“Because in the end, you won’t remember the time you spent working in the office or mowing your lawn. Climb that goddamn mountain.”
I've done my fair share of travel and I continue to love exploring new places. Travel is a great way to learn about new cultures, language and see parts of nature that you may not be aware of. Recently, there’s been a lot of news about travelers disrespecting people, traditions and nature. I thought I’d share some of my tips for traveling with a more environmentally and socially conscious mindset. After all, we share one Earth and we share the same DNA.
Learn the Local Language
English is a commonly spoken language throughout the world, but it is not the official language everywhere. It’s important to know this. Countries and cultures have thrived without the need to speak English for years. For many of us, it may be shocking to visit places where English is not the primary language, but this is how the world works. It’s important the we put in the effort to learn a few phrases in the local language of the country you are visiting from. Trust me, it goes along way.
Of course, it’s not always easy to learn a new language, but even trying as best as you can will go a long way with the locals. The importance of “Please” and “Thank Yous” will net you a lot of points with the locals. Remember that you are a visitor.
If you are going to be refusing disposables, it’s nice to be able to respond back with a “No, thank you!” or “I have a bag” in the local language. My husband and I go to Istanbul often because his family lives there so I have learned to say “Çantam var!” which means “I have a bag!” in Turkish and I immediately put in on the counter to make sure there’s no confusion.
Get to Know the Local Customs
Tradition and customs are important to me. I grew up in the Philippines and we have plenty of traditions that a typical American may not know. We always bless our elders which means taking their hand and placing it on our foreheads. We always provide “baon” which is leftovers for guests to take home. Side note: Filipinos (like most cultures show love through food) so a Filipino party will always have excess food. So in this case, having your own containers for leftovers will actually be so normal that there won’t be a second or strange look your way.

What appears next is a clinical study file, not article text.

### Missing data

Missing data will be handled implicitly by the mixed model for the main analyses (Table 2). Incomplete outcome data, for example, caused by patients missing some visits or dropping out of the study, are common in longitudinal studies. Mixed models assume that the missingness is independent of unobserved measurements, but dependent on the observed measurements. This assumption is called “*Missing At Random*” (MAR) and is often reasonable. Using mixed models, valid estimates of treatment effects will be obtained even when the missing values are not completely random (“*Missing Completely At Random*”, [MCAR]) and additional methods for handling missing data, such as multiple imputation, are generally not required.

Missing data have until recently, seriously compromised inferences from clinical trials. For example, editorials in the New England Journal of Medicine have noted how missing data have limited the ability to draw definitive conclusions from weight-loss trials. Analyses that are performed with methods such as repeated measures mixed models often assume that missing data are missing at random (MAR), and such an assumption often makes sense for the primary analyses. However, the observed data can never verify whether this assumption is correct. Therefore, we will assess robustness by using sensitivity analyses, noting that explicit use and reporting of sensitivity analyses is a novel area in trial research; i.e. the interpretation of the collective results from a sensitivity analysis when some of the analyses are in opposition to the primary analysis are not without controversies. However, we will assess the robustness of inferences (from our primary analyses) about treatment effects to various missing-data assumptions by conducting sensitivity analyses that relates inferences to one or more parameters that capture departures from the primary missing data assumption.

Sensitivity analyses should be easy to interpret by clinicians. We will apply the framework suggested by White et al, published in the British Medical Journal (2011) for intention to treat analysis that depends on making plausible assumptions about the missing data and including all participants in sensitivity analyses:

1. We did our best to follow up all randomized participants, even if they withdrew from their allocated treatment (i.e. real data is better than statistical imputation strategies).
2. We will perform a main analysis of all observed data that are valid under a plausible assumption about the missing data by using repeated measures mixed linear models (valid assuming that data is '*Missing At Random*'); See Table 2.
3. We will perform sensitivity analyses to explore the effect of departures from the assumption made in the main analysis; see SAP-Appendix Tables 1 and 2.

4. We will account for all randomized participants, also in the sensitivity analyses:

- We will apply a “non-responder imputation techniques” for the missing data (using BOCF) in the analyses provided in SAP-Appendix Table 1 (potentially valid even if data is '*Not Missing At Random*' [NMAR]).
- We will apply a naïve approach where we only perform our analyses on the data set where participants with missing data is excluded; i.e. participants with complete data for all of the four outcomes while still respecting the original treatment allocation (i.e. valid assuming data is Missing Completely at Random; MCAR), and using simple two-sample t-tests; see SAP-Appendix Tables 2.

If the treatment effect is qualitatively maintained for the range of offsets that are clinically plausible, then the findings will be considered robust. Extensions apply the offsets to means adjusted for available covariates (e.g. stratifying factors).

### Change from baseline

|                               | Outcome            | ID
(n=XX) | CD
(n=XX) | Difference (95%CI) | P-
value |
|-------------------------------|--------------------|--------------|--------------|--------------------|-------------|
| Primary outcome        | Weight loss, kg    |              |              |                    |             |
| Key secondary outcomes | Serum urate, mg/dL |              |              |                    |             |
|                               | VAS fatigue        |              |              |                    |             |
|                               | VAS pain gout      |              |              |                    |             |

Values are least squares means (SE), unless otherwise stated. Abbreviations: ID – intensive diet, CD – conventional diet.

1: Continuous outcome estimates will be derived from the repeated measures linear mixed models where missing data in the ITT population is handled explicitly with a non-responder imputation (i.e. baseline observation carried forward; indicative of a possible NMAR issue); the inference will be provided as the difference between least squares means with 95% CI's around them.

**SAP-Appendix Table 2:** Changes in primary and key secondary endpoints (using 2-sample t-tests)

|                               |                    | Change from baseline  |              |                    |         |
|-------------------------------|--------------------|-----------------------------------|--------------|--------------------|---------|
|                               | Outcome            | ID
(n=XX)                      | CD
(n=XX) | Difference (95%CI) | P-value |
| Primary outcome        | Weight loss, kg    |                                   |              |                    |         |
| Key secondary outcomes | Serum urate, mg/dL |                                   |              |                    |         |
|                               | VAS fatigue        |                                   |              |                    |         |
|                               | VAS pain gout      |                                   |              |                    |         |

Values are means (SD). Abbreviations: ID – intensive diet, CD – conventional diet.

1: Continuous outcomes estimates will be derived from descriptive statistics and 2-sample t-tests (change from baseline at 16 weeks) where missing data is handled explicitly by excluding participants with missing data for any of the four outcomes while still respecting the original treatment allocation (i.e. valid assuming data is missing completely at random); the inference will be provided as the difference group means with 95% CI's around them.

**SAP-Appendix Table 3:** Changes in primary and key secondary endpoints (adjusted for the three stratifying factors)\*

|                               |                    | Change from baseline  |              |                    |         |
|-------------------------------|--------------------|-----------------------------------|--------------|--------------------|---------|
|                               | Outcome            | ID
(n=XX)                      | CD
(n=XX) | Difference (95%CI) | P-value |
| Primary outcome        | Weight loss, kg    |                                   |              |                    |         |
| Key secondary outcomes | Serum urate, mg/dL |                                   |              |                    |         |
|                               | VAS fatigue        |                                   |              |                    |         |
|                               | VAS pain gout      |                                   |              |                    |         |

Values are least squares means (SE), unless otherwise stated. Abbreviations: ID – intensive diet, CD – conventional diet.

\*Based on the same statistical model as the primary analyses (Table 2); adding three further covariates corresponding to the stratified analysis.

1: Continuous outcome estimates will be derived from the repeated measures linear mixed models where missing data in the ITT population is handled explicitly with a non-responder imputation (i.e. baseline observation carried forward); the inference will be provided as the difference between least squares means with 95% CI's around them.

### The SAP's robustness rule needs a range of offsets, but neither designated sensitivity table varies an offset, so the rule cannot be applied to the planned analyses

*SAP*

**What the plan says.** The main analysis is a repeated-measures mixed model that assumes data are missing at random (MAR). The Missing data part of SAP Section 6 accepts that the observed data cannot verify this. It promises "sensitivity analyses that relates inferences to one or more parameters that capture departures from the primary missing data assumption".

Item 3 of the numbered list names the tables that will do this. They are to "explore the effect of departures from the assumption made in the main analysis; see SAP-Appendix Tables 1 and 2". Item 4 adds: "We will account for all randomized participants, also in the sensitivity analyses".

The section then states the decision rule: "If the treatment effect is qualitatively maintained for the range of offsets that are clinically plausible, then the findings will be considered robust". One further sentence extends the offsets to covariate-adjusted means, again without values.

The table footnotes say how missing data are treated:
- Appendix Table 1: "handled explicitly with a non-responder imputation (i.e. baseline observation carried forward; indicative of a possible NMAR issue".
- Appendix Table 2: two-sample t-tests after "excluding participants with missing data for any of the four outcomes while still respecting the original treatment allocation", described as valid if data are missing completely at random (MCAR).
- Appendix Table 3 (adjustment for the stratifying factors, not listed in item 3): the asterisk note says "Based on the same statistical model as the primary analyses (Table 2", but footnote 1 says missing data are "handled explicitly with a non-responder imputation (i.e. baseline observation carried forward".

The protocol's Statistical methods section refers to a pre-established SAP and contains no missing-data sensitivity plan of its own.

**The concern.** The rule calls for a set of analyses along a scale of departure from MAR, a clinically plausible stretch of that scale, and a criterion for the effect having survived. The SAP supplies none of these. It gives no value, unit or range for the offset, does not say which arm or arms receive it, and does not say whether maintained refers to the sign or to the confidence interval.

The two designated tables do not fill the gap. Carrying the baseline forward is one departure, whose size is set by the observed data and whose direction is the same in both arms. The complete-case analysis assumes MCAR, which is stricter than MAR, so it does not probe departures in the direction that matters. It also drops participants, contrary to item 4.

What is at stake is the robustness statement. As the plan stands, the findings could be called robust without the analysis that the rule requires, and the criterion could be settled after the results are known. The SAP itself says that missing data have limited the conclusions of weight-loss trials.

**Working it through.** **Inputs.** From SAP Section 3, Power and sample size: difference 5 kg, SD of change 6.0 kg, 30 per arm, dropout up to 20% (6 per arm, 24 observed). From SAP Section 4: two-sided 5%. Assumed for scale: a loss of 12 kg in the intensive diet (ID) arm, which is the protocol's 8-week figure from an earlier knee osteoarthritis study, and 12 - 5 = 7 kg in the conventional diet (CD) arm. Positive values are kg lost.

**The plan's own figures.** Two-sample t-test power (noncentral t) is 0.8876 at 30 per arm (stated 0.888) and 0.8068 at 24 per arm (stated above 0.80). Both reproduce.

For my my husband’s culture, coffee is always taken sitting down. Turkish or Armenian coffee is a slow, sit, sip, chat kind of coffee. There’s no way around it. So it’s nice to be able to take some time out of the day to connect with others over coffee. Knowing, if you go to a cafe or visit someone’s home, that the coffee ritual is devoid of single-use cups or sugar packets can reduce the stress of needing to ask for it to-stay.
It’s important to recognize how cultures do things as it can dictate how you interact with people and situations. Of course, sometimes, you may not know what is happening so the best way is to observe, follow other’s lead and ask. Locals will always be happy to explain and show you what is going on.
Travel can be difficult and I know the feeling of homesickness and the feeling of resorting to familiar and friendly food to get comfortable. A few years ago, my husband and I were in China for 10 days. It was our first time and of course, a few days into it and many traditional Chinese meals later, I longed for a simple salad from a fast food chain. We did not end up going, but we did end up at a restaurant that made simpler fare without a lot of sauces.